#63: Starting A Clothing Label With No Manufacturing Experience – Jeremy Roberts from Tradlands

Tradlands sells menswear inspired clothing for women, made and produced in the USA. Tune in to hear co-founder Jeremy Roberts sharing his experience of sorting through product ideas, learning the manufacturing process, and how consistent hard work is needed to snowball a business.

Topics Discussed:

  • 04:00 – Background of Tradlands and getting samples off the ground
  • 07:30 – Learning about women’s clothing as a man
  • 09:00 – Getting in the mindset and psychology of your customer
  • 12:00 – Making educated guesses to start without proof of concept
  • 14:00 – Grasping the manufacturing process without any design background
  • 16:30 – How many products for the initial opening?
  • 17:00 – Why limit the amount of inventory for your products?
  • 19:00 – What was it like launching the store on Day 1?
  • 21:00 – Branding and positioning phrases that set you apart from the competition
  • 24:30 – Jeremy’s blog outreach strategy to the biggest blogs in their industry
  • 26:00 – The best social media tool for connecting with the top bloggers
  • 30:00 – Response rate for blog outreach and things they’d do differently
  • 33:30 – Why did they choose Tumblr as a blogging platform for the store
  • 35:00 – Challenges of scaling up manufacturing, marketing, and the business
  • 38:00 – Future considerations for starting a Kickstarter campaign
  • 41:30 – Putting in the work day after day, week after week, month after month

Mentions in the Episode:

Episode Length: 45:02


Blogs Posts To Check Out:

Download Options:

  • Direct Download: Right-click here and click “Save As” for a direct download
  • iTunes: Listen and subscribe on iTunes for free!
  • Android: Listen via Stitcher Internet Radio streaming
  • Blackberry: Listen via the Blackberry Podcast App
  • Zune: Listen via Zune
  • If you enjoyed this episode, leave a positive review on iTunes!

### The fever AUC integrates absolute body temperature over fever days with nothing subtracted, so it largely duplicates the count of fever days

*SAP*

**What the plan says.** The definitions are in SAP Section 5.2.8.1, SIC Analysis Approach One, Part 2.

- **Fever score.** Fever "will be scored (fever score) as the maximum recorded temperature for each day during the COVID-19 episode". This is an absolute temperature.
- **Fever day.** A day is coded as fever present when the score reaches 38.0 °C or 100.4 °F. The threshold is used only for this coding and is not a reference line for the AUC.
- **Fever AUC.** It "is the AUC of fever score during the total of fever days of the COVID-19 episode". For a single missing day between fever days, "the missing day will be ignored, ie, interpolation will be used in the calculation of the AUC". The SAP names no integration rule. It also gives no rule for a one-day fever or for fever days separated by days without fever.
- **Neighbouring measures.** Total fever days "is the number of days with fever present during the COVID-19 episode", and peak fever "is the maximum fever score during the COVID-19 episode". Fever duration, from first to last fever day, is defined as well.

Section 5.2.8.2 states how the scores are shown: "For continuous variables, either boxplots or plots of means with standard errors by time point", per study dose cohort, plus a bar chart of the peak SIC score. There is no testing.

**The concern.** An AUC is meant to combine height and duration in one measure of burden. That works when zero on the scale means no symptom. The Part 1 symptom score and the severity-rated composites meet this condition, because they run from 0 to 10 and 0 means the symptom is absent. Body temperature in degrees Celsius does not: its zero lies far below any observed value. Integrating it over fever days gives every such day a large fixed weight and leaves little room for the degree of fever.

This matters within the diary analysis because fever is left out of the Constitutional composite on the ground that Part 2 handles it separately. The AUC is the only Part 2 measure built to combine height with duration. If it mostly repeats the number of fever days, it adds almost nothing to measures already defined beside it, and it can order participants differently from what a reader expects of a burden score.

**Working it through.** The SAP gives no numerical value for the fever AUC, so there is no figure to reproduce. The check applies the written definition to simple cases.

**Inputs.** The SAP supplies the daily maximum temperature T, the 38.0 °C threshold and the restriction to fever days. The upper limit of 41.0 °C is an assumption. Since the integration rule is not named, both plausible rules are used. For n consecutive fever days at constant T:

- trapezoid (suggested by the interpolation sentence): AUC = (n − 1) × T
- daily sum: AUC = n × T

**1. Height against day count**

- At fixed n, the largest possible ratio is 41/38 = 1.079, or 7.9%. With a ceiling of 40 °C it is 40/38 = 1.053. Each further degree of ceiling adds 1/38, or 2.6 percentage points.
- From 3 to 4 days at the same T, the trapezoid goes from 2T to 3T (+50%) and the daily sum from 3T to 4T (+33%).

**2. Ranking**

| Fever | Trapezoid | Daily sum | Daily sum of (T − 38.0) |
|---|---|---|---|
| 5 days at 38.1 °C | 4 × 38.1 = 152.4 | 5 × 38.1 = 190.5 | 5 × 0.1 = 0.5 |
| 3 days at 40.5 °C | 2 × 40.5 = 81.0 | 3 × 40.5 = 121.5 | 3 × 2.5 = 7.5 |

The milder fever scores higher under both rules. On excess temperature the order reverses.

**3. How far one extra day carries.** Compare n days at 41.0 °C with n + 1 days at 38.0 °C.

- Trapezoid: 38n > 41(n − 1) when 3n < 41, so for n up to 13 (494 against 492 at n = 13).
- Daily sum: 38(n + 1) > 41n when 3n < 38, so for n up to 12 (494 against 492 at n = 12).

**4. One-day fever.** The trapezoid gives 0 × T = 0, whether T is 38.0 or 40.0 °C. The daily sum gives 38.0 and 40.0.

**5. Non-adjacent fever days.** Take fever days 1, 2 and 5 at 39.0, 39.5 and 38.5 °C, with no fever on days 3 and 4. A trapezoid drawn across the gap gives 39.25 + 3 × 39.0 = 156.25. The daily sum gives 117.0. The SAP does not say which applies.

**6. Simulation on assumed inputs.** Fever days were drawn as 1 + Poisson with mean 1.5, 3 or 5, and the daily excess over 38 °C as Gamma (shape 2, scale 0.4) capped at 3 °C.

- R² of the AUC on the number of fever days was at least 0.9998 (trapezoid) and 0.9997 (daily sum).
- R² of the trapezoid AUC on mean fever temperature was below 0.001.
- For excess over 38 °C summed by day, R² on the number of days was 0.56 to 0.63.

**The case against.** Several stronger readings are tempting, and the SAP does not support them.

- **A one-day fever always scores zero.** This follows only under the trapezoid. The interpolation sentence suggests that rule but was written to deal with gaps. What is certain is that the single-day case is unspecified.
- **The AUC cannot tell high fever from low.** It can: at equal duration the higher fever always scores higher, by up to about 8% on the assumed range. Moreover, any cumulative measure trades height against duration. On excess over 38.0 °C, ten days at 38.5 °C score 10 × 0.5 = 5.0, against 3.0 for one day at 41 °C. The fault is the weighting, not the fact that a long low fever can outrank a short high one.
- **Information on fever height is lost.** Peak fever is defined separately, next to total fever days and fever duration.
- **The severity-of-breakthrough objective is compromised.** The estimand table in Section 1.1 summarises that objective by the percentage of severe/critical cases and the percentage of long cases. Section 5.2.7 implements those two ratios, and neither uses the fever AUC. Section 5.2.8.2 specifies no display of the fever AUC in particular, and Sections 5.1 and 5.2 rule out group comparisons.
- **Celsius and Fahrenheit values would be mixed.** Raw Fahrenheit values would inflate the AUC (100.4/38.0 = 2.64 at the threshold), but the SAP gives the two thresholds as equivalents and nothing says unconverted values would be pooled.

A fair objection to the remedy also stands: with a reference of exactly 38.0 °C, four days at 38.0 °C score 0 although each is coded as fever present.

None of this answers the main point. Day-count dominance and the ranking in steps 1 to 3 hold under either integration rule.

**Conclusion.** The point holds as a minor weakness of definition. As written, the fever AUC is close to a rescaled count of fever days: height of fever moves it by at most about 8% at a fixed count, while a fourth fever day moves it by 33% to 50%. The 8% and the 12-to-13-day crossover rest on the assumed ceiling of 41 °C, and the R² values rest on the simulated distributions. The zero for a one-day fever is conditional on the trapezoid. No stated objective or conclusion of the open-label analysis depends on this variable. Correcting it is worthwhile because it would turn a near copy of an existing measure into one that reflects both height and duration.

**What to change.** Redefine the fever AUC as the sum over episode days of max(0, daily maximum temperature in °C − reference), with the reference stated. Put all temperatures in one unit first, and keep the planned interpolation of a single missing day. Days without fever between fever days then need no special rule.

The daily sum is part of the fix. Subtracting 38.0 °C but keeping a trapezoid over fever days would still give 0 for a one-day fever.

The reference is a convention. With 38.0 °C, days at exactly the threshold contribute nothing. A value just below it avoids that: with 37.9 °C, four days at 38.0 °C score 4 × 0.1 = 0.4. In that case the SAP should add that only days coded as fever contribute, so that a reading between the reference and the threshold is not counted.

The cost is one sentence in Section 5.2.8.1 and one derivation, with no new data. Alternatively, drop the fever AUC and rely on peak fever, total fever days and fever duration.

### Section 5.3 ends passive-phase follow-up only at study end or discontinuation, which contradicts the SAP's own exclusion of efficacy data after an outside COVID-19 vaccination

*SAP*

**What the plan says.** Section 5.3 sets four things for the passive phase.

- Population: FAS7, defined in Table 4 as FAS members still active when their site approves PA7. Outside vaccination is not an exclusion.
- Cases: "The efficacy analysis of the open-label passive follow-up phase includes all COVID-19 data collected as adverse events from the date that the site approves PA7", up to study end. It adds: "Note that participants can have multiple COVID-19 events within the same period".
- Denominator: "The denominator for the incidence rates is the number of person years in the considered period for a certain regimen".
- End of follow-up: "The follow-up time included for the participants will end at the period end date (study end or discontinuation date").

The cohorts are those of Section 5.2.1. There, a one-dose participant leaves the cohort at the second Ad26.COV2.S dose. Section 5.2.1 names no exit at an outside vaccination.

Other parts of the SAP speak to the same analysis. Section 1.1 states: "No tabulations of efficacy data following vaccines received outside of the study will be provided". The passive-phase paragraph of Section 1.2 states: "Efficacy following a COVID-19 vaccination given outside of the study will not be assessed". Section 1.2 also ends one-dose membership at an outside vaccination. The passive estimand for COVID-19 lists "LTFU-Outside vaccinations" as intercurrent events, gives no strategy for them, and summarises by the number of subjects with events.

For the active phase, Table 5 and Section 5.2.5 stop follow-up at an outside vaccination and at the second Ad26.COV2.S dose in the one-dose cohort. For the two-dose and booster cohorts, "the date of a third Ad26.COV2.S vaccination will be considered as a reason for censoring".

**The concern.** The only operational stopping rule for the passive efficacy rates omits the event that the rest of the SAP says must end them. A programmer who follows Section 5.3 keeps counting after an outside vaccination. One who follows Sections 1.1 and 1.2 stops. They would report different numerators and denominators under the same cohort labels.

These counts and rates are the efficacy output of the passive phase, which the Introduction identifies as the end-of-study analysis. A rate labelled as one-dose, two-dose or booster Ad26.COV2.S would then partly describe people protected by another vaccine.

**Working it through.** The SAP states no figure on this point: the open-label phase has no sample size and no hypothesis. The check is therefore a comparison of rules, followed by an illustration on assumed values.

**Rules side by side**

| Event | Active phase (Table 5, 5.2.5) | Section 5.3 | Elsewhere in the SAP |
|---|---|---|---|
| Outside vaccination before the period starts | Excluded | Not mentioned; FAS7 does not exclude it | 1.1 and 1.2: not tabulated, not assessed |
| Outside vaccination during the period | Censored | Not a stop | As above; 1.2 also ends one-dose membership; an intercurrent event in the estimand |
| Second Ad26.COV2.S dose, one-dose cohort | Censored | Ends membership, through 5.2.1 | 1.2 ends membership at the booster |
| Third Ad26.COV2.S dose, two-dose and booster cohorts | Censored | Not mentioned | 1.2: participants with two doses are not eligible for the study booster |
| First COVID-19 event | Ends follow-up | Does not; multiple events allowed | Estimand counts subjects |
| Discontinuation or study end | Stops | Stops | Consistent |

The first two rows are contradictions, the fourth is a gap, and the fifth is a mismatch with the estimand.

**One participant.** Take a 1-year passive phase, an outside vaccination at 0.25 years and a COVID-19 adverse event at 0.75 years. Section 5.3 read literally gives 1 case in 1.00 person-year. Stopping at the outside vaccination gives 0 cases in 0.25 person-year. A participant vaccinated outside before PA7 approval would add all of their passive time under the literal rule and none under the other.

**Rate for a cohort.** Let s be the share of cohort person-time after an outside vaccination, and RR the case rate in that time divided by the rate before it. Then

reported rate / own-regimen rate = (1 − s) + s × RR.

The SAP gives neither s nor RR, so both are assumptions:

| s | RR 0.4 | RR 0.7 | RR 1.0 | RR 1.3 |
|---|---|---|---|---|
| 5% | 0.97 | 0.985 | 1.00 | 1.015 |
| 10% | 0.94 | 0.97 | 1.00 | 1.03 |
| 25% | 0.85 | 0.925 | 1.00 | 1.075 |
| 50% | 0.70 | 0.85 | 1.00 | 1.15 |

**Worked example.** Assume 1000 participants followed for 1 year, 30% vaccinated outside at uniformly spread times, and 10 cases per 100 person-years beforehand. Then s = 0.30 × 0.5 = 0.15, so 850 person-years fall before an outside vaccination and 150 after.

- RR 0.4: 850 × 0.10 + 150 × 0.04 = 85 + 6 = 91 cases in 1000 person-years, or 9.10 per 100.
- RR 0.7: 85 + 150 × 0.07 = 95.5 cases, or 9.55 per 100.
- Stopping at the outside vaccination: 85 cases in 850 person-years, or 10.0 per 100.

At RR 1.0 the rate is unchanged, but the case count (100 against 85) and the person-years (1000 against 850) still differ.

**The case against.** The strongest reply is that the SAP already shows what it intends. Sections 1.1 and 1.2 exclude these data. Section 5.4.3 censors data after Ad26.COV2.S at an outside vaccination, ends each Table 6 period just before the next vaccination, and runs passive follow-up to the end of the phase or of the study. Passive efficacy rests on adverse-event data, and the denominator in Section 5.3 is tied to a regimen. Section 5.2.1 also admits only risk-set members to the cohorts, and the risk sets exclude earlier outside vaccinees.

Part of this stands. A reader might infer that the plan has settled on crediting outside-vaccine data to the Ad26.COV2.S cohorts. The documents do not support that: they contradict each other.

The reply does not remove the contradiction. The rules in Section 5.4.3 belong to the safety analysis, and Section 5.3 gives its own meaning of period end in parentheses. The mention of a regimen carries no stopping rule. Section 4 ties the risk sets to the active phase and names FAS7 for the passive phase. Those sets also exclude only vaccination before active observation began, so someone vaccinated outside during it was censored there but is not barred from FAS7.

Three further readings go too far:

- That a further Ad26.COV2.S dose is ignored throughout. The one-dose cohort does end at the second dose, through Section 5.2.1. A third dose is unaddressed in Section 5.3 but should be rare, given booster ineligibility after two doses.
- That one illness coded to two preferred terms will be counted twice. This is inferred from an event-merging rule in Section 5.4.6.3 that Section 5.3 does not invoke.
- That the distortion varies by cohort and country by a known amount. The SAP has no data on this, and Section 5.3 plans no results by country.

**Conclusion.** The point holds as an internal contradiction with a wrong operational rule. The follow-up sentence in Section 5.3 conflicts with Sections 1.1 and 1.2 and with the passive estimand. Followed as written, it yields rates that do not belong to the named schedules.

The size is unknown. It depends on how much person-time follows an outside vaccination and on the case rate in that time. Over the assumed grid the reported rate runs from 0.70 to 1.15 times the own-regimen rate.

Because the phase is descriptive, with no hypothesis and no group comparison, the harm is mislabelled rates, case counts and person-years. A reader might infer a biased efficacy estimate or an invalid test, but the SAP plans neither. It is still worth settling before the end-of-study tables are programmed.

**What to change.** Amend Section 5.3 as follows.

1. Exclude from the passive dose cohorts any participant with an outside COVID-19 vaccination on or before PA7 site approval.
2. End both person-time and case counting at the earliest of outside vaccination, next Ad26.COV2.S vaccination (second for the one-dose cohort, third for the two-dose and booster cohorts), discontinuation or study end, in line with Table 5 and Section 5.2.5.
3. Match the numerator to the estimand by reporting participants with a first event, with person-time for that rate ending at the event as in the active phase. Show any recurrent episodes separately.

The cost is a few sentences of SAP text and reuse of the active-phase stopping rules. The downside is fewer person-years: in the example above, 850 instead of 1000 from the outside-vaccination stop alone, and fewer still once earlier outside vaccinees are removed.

1. Great episode. Really found the part on outreach and connecting with people in your community a good reminder of best practise. Interesting to hear about a vertical that I have absolutely no insight into!

    1. Thanks Simon.
      We’ve found that through outreach and being featured on blogs has brought in the most traffic and sales compared to other things we’ve utilized like SEO, social media, and ads. So we are going to continue what is working well for us.
      I also think this outreach builds social proof and authority. The more you are featured, the more places you show up, the more familiar people become with your or your brand. If my brand shows up on one of the biggest blogs in the niche, the readers trust that authority blog, and that trust and proof is transferred (hopefully) to us.

      1. Just to go a bit deeper, it’s really more than a trifecta going down this path:

        1) High Quality Links – SEO is trending towards this anyways (content/context)

        2) Reaches Your Target Market – Lowers cost of acquisition for customers, reduces marketing expenses and better for the bottom line

        3) Builds Relationships – Asking the blogger to feature future products is just an email away

        4) Social Proof – Huge brand builder of “As Featured On…”

        5) Conversions – Trust/Influence of the blogger has with their audience definitely rubs off on you

  2. Thanks Terry for the opportunity to appear on Build My Online Store amongst so many other great interviewees and episodes.

    If your readers have any questions please feel free to contact me at jeremy@tradlands.com. I’m always down to chat.

    Also, another twitter tool I forgot in the interview is followerwonk. You can really dig into your own followers as well as competitors and like brands.
    I’m also doing a little bit of Gary V style twitter technique right now by using hootsuite to track keywords and conversations on twitter and fb, and when I find people talking about these things I enter the conversation, favorite, retweet, etc.

  3. I gots me some questions, Terry.
    Where can I find the apparel source handbook? A Google search doesn’t seem too fruitful.
    The other question I have is around the startup costs. I don’t think Jeremy mentioned how much it cost to get started including the cost of the first product development nor how long it took Tradlands to hit breakeven. Can you provide any insights?

  4. Starting a business with no manufacturing experience can sound difficult but it is easy. You can outreach and connect with people in your community a best practice.

Leave a Comment